Locky is back

I received a nice spam mail today. Normally the anti-spam plugin on the mail server does a really nice job to filter these out but this one got through. As I had some spare time, I decided to check what’s going on. First look at the mail revealed that it is a malicious downloader. Naturally, I was curious about the payload, so I decided to investigate further.

Here is the screenshot of the e-mail:

Locky SPAM

 

The first look at this e-mail should immediately raise alerts, at least the archive icon of the attachment is very suspicious. The attachment was a ZIP file that contained a single JavaScript file named addition-XXX.js (XXX is a random number). I unpacked the .js file and submitted it to my favorite sandbox that I use frequently when I’m too lazy to do the analysis myself. Unexpectedly, the analysis ended with an error:

Locky downloader wscript error

 

This was weird, so I decided to try to run it in my local VM and to my surprise it worked. After some digging I found that the main difference between the sandbox and my local VM was the version of JavaScript interpreter. The local VM had a newer version whereas the Sandbox had an older one (for obvious reasons). I don’t know if the authors of this JS downloader did this on purpose or just a coincidence, but if you happen to have an older version of IE on your system, you are most likely protected from this downloader 😀

After running the JS script in my local VM, I captured the network communication with Wireshark. I must admit, I was too lazy to de-obfuscate the JS itself, I just wanted to know the download URL. In my case it first tried iminlife.com/cqoanbzr and then hrlpk.com/s5ibqz1 which was successful:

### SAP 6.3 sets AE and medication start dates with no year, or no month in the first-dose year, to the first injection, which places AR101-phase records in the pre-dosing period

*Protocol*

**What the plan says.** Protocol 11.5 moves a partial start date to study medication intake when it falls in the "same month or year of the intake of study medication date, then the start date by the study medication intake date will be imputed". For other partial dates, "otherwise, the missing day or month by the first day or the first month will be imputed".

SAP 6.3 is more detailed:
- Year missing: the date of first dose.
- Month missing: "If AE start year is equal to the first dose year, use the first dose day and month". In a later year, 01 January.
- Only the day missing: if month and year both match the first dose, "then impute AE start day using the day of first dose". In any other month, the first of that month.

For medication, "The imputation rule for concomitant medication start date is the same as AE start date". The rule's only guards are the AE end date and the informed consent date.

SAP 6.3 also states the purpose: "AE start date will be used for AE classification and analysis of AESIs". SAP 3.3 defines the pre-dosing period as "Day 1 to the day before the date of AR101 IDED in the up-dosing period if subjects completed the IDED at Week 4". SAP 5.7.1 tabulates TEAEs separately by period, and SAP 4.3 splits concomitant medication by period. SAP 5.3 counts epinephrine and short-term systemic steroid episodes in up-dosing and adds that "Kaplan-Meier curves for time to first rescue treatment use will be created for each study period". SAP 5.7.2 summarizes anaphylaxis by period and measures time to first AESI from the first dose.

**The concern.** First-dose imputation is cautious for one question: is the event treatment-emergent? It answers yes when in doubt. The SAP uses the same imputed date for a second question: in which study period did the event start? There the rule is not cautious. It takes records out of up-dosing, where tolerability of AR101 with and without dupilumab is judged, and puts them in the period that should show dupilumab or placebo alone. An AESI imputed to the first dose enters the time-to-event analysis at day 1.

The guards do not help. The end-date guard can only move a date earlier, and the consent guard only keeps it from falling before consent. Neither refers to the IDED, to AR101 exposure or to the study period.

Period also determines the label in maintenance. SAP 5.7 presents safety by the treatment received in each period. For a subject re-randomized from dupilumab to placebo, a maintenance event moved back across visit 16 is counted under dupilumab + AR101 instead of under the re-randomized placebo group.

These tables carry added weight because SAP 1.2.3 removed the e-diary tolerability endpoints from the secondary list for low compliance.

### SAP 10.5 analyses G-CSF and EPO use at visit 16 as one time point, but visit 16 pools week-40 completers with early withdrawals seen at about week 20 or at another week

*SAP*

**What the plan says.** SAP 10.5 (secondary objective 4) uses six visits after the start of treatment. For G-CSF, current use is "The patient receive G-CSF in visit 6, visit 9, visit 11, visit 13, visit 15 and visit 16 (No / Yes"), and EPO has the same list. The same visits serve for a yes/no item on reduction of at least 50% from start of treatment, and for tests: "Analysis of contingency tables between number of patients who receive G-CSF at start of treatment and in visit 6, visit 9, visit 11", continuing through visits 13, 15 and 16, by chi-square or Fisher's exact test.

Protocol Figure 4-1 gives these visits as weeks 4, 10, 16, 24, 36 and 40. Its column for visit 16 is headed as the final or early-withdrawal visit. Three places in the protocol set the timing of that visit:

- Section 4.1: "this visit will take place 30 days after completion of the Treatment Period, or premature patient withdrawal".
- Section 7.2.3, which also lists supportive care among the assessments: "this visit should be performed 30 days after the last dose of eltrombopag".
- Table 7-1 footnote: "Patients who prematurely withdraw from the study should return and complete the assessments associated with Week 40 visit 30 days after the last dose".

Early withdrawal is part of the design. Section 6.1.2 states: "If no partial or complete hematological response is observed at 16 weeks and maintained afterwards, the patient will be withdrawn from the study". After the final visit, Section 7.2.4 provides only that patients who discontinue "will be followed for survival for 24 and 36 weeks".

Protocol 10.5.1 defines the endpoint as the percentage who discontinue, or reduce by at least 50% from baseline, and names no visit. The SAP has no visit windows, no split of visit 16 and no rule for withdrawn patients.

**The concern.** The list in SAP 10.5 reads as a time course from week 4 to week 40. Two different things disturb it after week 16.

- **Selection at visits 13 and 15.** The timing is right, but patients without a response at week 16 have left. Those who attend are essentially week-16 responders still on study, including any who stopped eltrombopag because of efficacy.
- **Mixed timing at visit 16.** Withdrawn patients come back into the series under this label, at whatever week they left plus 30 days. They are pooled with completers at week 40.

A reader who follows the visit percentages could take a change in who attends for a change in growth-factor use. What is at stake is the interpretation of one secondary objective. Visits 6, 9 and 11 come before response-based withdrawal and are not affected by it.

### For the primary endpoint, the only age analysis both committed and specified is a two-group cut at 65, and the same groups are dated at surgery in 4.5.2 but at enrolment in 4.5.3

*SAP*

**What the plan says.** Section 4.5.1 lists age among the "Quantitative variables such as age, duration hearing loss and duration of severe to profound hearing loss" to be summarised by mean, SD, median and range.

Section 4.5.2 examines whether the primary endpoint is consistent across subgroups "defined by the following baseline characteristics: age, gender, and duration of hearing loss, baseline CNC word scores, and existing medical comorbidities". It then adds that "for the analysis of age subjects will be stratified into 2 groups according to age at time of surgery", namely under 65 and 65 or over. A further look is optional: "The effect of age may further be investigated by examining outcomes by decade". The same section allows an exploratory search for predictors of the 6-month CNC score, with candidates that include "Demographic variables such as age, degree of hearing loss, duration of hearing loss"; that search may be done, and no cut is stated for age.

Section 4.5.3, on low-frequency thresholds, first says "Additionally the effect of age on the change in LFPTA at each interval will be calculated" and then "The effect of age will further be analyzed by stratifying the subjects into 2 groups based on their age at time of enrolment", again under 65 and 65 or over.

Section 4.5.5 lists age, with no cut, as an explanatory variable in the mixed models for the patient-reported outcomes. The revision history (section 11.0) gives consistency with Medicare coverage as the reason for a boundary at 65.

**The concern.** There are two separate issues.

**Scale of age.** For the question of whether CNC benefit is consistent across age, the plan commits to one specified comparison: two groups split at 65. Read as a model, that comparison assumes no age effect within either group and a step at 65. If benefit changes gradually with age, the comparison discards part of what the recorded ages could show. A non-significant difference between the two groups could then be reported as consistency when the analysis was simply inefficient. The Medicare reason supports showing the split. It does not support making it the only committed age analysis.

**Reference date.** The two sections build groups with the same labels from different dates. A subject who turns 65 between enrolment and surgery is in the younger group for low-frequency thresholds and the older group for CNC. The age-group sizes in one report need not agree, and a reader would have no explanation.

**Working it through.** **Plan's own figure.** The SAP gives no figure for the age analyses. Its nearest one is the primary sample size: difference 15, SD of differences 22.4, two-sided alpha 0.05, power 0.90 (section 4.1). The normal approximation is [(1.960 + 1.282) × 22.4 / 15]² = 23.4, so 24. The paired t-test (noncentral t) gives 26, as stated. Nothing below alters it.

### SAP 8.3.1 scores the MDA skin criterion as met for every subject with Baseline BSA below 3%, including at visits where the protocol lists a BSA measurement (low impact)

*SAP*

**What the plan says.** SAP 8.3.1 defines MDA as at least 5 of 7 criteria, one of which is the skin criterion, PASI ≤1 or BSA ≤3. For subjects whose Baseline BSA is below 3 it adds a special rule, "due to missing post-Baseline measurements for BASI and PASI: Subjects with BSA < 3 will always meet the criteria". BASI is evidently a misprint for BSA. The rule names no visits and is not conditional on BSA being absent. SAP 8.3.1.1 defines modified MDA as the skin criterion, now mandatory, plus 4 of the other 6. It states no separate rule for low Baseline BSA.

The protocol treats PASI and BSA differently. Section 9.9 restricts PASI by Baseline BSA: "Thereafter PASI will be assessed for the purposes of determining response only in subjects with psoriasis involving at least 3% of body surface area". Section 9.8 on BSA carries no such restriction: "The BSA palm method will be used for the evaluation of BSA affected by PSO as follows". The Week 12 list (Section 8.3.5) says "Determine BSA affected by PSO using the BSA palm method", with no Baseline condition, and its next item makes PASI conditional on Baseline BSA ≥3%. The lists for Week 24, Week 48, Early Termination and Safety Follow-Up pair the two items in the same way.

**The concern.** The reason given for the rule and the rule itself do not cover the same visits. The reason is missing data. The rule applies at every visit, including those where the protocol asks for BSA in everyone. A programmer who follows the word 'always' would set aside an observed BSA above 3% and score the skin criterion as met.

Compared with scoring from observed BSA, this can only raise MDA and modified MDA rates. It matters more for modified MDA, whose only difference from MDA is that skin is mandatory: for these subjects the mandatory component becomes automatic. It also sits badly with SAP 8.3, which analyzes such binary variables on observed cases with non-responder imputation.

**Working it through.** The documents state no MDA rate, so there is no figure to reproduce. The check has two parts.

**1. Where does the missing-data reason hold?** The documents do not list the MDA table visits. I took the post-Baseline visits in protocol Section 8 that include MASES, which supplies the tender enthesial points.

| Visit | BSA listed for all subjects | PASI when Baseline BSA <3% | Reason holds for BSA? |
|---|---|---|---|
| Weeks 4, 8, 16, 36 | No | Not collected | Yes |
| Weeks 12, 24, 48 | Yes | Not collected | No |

Downloading encrypted Locky payload

The domain itself is compromised and hosts an encrypted version of the payload that was saved under to %AppData%\Local\Temp\XnN52GYn. The script then continues with decrypting the payload to create %AppData%\Local\Temp\XnN52GYn.exe which is the actual Locky executable. The encrypted version if 4 bytes longer than the decrypted executable, so chances are that the decryption key is in the encrypted blob but I did not bother to check. If you would run this executable, it would result in a crash. That is intentional as it expects an argument from the command line to run correctly. Indeed, when I looked at the procmon logs captured during the JS downloader execution, it revealed that the script starts the Locky executable with the command line argument 123. This is a clever way from Locky authors to avoid detection in automated malware analysis systems.

For fun, I decided to run the Locky sample too, just to have a quick look if something changed. I could not observe any obvious changes from previous versions but to be fair I only spent 5 minutes with it. The malware still uses .locky extension for the encrypted files:

Locky extension

 

Decrypt instructions look pretty much the same:

Locky decrypt instructions

Locky support a LOT of languages:

Locky languages

Conclusion:

Locky is back after a 3 week hiatus. It seems that not much changed during this period. The distribution path is the same and there doesn’t seem to be any major changes in the payload itself. I kept this article really short because since yesterday there are a lot of other more detailed descriptions out there. Take care and don’t open JavaScript archived in mail attachments 🙂

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